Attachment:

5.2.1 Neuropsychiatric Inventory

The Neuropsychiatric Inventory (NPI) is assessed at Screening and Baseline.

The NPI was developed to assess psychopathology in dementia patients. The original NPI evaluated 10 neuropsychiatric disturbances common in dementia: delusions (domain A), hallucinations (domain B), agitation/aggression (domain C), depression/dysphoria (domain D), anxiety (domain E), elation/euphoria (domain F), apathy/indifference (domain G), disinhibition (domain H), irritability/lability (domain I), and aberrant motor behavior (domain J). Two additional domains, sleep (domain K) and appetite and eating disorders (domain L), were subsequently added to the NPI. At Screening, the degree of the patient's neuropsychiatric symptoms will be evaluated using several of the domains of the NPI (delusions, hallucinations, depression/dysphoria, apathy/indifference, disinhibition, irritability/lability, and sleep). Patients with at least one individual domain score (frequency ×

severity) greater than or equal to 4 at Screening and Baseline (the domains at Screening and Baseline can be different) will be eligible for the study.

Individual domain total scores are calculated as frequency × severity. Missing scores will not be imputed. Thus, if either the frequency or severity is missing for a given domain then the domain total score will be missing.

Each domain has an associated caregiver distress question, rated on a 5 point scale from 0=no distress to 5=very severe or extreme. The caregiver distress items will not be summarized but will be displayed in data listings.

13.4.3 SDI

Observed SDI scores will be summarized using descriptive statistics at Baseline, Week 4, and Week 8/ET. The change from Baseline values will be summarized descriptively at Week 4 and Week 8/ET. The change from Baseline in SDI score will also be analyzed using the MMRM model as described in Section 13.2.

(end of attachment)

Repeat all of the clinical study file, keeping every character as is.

5.2.1 Neuropsychiatric Inventory

The Neuropsychiatric Inventory (NPI) is assessed at Screening and Baseline.

The NPI was developed to assess psychopathology in dementia patients. The original NPI evaluated 10 neuropsychiatric disturbances common in dementia: delusions (domain A), hallucinations (domain B), agitation/aggression (domain C), depression/dysphoria (domain D), anxiety (domain E), elation/euphoria (domain F), apathy/indifference (domain G), disinhibition (domain H), irritability/lability (domain I), and aberrant motor behavior (domain J). Two additional domains, sleep (domain K) and appetite and eating disorders (domain L), were subsequently added to the NPI. At Screening, the degree of the patient's neuropsychiatric symptoms will be evaluated using several of the domains of the NPI (delusions, hallucinations, depression/dysphoria, apathy/indifference, disinhibition, irritability/lability, and sleep). Patients with at least one individual domain score (frequency ×

severity) greater than or equal to 4 at Screening and Baseline (the domains at Screening and Baseline can be different) will be eligible for the study.

Individual domain total scores are calculated as frequency × severity. Missing scores will not be imputed. Thus, if either the frequency or severity is missing for a given domain then the domain total score will be missing.

Each domain has an associated caregiver distress question, rated on a 5 point scale from 0=no distress to 5=very severe or extreme. The caregiver distress items will not be summarized but will be displayed in data listings.

13.4.3 SDI

Observed SDI scores will be summarized using descriptive statistics at Baseline, Week 4, and Week 8/ET. The change from Baseline values will be summarized descriptively at Week 4 and Week 8/ET. The change from Baseline in SDI score will also be analyzed using the MMRM model as described in Section 13.2.